Studying hemispheric differences has tremendous potential to reveal critical components of higher level processing, because the two hemispheres share similar gross structure and input and output pathways, yet differ in cognitive processing. A particularly interesting area to study is language processing, for which the left hemisphere has long been thought to be "dominant." Recent empirical and theoretical work suggest that, although the Left hemisphere is better at many straightforward language tasks, both hemispheres process linguistic information, mostly in parallel, at all levels of processing, each computing the input in a unique way, and each contributing to understanding.

He then goes on to discuss how the left hemisphere looks at close semantic relations to a word, while the right hemisphere looks at the more distant semantic relations to a word. Crossword puzzles can be composed of both types of semantic relations: the easy parts look for words that have a close semantic relationship to the associated clue or hint, while the more difficult parts look for words that have a more distant or inferential semantic relationship to the associated clue or hint.

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I have found nothing on the cognitive aspect of eye-edness, but I did find something on the processing aspect and the relation of eye-edness to handedness.

 

Are You Right Eyed Or Left Eyed?

A person has two hands, two legs, two eyes, two cerebral hemispheres. But it is only at first sight that a human being is a symmetric creature. Firstly, we have a leading hand, the right one with the majority of people, secondly, we have a leading eye. Thirdly, the brain is functionally asymmetric: the left hemisphere (with the right-handers) is mainly connected with abstract-logical thinking and to a larger extent - with speech, the right hemisphere with image sensitivity.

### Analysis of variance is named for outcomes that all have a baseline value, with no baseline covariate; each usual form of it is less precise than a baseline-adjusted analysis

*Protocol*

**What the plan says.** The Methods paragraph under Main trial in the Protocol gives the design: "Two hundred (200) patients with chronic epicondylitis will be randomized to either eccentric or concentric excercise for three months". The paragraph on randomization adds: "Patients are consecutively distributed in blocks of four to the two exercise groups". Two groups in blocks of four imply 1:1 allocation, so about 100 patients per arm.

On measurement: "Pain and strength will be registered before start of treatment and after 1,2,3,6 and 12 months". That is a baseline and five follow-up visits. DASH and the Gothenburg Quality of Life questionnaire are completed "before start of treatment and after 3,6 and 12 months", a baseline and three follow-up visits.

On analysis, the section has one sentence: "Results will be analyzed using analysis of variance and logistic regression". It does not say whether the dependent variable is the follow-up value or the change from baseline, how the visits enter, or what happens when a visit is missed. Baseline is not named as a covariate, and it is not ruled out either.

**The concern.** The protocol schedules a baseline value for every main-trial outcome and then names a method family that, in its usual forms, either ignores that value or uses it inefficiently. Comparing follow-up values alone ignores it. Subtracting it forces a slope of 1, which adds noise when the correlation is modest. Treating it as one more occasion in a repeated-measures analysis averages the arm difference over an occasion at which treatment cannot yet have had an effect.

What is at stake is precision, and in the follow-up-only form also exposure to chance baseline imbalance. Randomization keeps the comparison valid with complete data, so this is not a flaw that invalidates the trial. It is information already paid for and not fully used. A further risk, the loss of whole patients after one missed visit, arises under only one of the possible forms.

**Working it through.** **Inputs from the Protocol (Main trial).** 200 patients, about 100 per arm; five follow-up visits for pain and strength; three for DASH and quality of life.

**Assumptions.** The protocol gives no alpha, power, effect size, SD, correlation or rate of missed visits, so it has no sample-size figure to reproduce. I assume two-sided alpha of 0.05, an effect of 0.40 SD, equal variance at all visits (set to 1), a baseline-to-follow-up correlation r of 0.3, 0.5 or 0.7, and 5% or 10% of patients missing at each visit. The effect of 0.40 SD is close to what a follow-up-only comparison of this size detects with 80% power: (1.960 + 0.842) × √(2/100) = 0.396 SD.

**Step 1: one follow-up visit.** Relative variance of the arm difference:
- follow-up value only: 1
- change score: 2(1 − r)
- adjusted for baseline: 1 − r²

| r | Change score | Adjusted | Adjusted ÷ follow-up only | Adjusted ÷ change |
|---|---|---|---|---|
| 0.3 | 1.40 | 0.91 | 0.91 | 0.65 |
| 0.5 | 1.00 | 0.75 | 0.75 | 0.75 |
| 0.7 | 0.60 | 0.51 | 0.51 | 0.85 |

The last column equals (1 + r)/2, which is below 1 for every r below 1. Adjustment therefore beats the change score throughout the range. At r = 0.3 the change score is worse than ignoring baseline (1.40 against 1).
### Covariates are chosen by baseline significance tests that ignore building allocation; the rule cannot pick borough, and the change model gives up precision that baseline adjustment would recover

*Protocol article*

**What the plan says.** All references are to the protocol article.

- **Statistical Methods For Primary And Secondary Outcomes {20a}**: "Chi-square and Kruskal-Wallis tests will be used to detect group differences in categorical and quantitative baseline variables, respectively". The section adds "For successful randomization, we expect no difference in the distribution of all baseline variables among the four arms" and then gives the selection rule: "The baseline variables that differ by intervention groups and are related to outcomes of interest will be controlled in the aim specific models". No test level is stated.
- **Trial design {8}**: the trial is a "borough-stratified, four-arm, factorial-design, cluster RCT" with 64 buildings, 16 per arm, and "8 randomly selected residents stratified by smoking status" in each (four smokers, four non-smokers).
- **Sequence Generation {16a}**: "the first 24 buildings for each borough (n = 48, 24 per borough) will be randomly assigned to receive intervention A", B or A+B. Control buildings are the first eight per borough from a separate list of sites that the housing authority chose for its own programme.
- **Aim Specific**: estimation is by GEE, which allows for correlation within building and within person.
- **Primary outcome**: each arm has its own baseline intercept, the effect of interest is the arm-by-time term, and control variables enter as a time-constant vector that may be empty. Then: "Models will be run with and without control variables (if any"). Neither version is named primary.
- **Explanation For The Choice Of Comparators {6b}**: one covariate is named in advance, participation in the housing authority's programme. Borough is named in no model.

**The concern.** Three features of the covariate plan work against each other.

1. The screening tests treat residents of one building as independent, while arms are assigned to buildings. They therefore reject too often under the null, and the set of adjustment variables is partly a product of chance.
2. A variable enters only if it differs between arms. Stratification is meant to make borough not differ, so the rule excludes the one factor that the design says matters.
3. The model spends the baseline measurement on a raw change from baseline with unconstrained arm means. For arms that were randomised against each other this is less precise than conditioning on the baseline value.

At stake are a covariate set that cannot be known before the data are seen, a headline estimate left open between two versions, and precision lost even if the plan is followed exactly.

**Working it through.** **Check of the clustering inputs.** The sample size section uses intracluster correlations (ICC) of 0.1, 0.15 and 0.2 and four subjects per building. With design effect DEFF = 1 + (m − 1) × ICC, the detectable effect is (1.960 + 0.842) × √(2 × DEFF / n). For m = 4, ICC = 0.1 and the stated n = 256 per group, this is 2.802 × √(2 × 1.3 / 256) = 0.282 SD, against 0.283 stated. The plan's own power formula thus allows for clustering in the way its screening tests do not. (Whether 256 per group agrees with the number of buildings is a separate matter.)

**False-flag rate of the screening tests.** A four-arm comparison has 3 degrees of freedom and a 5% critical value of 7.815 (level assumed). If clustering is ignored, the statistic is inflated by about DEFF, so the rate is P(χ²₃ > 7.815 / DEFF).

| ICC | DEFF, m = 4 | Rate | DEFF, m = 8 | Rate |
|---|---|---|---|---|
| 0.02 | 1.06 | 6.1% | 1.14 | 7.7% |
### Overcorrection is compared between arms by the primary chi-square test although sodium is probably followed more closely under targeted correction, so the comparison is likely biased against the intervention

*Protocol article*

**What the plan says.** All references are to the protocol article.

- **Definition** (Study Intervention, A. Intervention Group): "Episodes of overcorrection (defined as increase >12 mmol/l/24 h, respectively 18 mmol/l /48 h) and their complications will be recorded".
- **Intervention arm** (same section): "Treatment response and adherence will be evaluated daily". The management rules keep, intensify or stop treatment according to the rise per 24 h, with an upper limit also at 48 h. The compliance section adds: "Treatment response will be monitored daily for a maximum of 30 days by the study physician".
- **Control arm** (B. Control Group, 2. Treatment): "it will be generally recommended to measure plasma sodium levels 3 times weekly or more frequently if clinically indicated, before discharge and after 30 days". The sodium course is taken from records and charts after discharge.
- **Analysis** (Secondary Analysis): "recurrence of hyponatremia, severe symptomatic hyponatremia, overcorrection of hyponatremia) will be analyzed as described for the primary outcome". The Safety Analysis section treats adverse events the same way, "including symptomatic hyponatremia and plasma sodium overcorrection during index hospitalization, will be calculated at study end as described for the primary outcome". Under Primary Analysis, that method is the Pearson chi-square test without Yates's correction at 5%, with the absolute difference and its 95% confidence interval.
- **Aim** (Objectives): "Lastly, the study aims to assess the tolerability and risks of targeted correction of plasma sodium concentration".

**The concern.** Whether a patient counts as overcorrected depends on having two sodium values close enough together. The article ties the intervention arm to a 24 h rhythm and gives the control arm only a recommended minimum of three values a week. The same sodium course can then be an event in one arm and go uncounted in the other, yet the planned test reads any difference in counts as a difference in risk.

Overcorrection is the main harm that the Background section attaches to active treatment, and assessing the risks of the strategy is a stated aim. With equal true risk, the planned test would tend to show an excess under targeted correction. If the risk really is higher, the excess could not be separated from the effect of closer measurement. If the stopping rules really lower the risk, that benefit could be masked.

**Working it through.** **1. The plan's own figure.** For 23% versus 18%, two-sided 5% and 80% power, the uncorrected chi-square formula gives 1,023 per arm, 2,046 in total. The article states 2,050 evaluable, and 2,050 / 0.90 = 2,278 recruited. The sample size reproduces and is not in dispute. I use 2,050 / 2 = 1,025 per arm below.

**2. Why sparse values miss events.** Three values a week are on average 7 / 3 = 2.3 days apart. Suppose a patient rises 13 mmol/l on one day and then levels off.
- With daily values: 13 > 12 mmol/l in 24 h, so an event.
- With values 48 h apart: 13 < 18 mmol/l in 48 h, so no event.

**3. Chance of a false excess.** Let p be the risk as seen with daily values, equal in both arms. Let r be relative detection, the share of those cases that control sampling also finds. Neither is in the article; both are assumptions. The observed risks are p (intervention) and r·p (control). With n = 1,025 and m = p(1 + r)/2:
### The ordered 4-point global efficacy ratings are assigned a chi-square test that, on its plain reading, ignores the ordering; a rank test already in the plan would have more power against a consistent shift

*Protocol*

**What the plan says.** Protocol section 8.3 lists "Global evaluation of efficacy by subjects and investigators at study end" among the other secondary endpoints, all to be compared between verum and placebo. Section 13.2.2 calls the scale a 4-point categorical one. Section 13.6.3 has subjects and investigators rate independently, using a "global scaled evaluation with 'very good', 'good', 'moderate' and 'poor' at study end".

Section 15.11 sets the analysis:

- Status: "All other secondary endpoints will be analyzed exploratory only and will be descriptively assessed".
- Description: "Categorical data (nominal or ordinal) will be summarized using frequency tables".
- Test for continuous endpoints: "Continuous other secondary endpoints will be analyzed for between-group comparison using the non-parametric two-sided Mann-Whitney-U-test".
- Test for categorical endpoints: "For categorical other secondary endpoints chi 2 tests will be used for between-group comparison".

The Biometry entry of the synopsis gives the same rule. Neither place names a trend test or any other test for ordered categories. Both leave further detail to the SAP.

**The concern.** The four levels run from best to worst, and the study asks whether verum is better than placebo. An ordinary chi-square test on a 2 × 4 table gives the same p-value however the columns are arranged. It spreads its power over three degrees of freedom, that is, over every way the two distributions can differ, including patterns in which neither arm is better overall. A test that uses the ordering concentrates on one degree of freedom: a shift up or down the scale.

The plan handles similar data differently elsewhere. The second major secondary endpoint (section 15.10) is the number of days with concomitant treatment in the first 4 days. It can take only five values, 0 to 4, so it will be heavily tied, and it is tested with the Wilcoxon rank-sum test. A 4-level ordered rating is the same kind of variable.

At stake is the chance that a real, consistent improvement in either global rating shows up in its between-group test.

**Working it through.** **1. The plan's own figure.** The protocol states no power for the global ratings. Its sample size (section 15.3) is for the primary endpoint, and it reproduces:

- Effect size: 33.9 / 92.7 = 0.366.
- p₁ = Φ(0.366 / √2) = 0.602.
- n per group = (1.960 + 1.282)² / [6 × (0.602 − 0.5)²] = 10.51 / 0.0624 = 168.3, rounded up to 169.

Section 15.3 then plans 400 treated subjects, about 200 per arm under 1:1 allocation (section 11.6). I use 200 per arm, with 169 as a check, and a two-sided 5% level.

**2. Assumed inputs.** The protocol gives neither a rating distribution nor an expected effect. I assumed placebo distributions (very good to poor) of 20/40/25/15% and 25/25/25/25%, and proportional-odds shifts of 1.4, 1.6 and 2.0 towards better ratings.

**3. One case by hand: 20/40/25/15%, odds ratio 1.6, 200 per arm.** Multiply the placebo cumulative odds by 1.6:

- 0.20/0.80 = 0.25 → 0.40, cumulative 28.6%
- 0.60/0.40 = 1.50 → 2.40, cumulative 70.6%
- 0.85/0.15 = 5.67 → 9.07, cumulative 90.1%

Coming back to eyes, the right eye is the leading one among the two thirds of people, and the left one among one third of people. Special tests have been developed to determine this. Do these individual differences influence the visual information perception process, for example, perception of texts, on the left and on the right? Investigations carried out at the Institute of Cognitive Neurology of the Modern University for the Humanities will help to answer this question.

...

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An interesting article on this subject, that of using word games to probe the workings of the mind, appeared in 2008 in the NY Times, titled "Searching the Brain for the Spark of Creative Problem-Solving" See http://www.nytimes.com/2010/12/07/science/07brain.html

 

To quote from that article:

...recent research suggests that the appeal of puzzles goes far deeper than the dopamine-reward rush of finding a solution. The very idea of doing a crossword or a Sudoku puzzle typically shifts the brain into an open, playful state that is itself a pleasing escape, captivating to people as different as Bill Clinton, a puzzle addict, and the famous amnesiac Henry Molaison, or H.M., whose damaged brain craved crosswords.